Table 3: World Health Organization definition of osteoporosis based on bone mineral density measurements by dual X-ray absorptiometry

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  • The primary parameter of sarcopenia is low muscle strength
  • Diagnosis is confirmed clinically by low muscle quantity or quality and low physical performance. DXA measures the quantity of appendicular muscle mass, and magnetic resonance imaging measures the whole-body skeletal muscle mass
  • Sarcopenia predisposes to frailty, physical impairment, poor QOL, and death.


  • Frailty is “a physiologic syndrome characterized by decreased reserve and resistance to stressors, resulting from cumulative decline across multiple physiologic systems, and causing vulnerability to adverse outcomes” (Linda Fried et al., 2003)
  • It is diagnosed as three or more of the following criteria: unintentional weight loss, self-reported exhaustion, weakness (grip strength), slow motor performance (walking speed), and low physical activity
  • It leads to disability, dependency, and increased risk of falls and mortality. Increased risk of falls leads to fear and loss of confidence and decreases the QOL.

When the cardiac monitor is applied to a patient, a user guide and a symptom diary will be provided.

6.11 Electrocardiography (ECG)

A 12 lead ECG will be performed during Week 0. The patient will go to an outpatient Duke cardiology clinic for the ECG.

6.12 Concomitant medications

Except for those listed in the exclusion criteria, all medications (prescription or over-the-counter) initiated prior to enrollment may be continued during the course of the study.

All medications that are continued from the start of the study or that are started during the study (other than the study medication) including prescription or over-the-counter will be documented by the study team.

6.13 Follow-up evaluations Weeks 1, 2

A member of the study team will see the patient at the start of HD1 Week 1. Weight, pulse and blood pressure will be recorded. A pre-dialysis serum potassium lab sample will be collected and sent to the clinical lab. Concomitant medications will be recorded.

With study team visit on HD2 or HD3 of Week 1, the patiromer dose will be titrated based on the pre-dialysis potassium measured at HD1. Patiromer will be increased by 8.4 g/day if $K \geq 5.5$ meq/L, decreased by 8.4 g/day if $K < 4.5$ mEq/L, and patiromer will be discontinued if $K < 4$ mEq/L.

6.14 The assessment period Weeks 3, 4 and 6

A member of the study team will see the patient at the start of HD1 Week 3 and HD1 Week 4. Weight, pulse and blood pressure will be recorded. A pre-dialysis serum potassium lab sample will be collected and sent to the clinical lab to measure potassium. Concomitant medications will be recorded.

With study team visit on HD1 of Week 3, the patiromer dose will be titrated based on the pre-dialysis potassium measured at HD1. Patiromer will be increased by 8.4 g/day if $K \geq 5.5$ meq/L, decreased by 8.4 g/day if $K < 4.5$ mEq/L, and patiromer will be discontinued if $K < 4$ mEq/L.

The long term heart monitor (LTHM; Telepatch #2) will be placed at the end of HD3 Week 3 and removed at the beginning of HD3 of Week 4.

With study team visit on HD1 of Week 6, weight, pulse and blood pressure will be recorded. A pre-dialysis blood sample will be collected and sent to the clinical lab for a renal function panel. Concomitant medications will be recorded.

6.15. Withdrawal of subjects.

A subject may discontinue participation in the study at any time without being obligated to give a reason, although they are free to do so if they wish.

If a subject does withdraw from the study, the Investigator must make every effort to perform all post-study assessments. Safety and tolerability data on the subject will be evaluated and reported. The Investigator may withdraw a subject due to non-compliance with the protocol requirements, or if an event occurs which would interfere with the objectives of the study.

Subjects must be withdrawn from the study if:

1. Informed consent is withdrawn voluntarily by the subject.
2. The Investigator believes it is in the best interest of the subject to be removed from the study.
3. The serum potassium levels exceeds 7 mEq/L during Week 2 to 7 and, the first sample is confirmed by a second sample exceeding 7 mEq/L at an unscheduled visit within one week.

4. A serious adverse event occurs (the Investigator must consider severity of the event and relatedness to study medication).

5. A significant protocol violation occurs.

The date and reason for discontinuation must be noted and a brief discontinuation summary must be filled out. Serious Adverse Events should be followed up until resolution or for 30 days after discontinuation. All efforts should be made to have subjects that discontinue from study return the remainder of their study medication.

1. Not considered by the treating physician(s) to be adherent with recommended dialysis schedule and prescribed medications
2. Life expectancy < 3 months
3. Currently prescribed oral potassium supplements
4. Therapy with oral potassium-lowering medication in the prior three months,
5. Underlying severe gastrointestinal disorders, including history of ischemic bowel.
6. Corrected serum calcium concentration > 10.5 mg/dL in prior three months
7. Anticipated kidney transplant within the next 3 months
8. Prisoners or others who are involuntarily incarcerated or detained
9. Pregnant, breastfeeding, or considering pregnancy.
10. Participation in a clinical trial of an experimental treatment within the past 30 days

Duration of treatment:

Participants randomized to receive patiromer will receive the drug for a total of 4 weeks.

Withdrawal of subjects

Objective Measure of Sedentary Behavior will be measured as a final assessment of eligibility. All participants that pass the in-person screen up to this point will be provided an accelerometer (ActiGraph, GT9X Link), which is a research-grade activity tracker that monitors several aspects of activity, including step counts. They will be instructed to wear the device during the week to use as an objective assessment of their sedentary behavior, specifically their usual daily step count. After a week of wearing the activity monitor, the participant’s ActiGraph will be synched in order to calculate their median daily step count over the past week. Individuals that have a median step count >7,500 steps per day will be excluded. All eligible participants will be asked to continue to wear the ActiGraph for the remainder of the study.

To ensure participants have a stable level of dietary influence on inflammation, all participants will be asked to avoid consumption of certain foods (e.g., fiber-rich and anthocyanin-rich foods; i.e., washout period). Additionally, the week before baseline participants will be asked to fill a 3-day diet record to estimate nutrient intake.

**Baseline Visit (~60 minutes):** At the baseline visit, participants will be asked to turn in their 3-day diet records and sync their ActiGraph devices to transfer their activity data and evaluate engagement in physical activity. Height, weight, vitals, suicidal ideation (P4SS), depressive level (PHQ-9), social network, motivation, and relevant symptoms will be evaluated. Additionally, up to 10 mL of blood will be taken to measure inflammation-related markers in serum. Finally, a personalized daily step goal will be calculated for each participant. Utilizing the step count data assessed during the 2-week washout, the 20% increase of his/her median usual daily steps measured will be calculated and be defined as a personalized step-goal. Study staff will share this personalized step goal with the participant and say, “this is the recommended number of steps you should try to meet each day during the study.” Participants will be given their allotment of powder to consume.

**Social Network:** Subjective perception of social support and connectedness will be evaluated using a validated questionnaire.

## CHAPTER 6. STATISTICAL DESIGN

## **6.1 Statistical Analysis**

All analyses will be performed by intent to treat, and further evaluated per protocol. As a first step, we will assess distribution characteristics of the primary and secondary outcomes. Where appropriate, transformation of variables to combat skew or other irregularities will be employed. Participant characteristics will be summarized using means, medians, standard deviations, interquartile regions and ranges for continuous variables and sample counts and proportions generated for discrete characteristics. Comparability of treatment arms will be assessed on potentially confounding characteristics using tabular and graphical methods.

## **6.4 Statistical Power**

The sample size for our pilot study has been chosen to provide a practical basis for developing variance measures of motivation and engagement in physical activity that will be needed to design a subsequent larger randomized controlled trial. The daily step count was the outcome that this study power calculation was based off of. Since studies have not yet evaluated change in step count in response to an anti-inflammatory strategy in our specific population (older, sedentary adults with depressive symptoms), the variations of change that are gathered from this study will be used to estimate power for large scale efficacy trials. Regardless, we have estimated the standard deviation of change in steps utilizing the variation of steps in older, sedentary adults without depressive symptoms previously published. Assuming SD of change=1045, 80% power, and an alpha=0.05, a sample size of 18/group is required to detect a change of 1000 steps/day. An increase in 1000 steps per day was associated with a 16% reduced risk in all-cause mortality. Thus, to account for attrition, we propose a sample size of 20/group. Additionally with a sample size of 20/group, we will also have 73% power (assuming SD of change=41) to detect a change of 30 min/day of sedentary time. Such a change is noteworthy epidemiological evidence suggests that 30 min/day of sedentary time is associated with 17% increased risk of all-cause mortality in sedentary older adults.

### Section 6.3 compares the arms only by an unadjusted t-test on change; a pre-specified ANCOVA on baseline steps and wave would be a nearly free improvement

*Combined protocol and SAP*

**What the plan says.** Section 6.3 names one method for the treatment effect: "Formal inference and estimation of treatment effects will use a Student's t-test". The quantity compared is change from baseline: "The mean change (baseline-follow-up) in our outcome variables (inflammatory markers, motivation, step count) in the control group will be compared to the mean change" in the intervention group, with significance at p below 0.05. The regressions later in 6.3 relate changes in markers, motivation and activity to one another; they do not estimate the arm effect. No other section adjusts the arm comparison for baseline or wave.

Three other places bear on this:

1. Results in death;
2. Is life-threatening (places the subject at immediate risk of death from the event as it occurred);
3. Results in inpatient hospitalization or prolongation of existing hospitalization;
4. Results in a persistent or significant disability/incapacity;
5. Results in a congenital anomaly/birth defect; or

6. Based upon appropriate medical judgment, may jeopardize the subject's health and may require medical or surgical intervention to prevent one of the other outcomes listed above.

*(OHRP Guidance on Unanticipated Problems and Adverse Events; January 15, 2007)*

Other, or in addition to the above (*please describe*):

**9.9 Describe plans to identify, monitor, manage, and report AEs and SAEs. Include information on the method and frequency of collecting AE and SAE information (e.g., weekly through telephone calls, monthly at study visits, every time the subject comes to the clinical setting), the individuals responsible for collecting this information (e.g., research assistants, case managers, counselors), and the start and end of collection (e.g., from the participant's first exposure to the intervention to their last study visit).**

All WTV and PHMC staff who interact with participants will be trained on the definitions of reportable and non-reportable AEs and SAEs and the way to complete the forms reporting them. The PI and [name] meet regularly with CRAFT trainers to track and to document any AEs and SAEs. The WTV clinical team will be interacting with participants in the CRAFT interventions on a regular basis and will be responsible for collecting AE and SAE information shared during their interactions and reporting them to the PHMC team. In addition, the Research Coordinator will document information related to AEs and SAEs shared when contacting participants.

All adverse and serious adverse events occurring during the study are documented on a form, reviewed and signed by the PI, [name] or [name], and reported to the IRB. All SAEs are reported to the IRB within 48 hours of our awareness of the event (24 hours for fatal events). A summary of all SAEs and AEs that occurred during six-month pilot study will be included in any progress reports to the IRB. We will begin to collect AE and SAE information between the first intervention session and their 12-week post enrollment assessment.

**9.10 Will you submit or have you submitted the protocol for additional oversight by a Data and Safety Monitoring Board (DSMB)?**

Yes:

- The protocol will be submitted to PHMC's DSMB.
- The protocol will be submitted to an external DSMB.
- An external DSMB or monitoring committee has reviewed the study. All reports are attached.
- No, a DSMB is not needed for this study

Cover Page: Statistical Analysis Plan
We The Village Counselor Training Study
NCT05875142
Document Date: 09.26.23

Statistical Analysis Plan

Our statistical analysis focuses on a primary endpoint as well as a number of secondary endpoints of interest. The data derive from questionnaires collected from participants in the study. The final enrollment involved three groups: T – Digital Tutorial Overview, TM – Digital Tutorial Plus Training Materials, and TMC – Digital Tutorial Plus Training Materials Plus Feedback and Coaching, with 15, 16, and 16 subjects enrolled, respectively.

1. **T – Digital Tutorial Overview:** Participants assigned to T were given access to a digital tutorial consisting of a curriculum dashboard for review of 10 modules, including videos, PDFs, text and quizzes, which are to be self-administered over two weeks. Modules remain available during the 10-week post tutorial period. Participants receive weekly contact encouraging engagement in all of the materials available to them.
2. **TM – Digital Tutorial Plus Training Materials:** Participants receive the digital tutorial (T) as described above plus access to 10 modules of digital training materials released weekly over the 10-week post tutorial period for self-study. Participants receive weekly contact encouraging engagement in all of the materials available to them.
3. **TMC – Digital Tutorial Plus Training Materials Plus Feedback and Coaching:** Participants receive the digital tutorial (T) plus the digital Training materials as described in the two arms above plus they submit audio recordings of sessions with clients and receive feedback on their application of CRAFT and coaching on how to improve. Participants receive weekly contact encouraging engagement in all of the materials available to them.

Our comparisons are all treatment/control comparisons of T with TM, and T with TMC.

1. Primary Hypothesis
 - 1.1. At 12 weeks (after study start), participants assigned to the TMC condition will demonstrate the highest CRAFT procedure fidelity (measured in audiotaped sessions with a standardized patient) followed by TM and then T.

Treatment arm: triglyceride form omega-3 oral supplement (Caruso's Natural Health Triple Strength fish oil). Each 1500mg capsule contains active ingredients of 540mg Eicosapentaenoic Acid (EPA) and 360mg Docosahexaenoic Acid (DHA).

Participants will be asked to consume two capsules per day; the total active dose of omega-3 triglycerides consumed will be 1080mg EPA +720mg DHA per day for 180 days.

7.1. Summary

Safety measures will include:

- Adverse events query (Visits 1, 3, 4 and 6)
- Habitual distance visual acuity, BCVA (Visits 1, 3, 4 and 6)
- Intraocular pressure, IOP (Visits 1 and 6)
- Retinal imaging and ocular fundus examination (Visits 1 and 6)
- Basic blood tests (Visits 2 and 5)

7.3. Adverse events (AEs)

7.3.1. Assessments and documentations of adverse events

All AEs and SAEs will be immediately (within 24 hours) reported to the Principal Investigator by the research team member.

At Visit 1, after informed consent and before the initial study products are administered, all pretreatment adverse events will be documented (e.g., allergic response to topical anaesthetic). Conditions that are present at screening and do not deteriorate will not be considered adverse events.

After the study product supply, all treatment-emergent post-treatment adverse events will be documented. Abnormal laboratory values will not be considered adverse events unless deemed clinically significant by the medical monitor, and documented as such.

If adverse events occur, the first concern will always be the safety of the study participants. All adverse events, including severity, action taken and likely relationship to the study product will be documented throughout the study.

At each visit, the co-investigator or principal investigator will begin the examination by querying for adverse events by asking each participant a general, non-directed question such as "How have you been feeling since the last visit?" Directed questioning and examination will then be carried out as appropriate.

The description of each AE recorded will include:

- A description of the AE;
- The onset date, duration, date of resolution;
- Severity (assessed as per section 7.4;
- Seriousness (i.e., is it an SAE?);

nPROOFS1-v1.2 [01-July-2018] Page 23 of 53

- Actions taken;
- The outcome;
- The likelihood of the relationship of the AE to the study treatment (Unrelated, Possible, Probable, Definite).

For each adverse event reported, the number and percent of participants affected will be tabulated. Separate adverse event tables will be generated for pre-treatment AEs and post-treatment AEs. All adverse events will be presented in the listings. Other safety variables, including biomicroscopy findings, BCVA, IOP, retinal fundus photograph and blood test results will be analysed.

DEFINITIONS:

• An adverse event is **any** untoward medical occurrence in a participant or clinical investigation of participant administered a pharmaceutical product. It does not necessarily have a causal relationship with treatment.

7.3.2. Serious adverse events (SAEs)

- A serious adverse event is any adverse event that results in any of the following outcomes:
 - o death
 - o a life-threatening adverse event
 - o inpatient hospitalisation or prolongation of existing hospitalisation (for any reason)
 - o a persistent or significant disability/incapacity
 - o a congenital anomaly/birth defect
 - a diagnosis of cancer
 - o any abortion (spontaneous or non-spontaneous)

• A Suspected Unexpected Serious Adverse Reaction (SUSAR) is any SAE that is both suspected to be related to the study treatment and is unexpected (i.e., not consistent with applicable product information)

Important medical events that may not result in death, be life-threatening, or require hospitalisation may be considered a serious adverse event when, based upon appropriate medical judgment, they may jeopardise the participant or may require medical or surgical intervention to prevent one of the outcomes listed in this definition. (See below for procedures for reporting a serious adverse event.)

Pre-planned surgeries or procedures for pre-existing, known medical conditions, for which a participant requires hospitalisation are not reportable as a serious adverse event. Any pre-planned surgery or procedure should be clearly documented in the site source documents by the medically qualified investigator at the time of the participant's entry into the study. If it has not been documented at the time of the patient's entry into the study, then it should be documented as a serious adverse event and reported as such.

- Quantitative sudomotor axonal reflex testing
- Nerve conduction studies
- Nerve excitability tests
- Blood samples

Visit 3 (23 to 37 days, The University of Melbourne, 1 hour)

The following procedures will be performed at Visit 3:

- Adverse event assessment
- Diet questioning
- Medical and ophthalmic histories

Refer to specialist

  1. When symptoms do not respond to lifestyle management
  2. Severe VMSs, neuropsychiatric symptoms
  3. AUB, PMB
  4. High risk for CVD, osteoporosis, sarcopenia, and frailty.

Key points

  1. The immediate symptoms of menopause are hot flushes, night sweats, sleep and mood disturbances, and dyspareunia which generally resolve with time
  2. The intermediate presentation of the genitourinary syndrome may worsen over time without timely treatment
  3. The long-term effects of menopause and aging are on CVD and skeletomuscular health
  4. Women may present to primary care physicians with menstrual problems or menopausal symptoms or request a general health checkup.

[TAG:2]Module 3: Evaluation at Menopause [/TAG:2]

Learning objectives

  • To assess the general health status
  • To elicit the relevant clinical information from the patient's medical history, physical examination, and diagnostic investigations
  • To assess various risk factors for chronic disease and cancers.

General history, clinical examination, and investigations

The aim is [Flowchart 1]:

  1. To identify individual woman's risk factors for various age-related diseases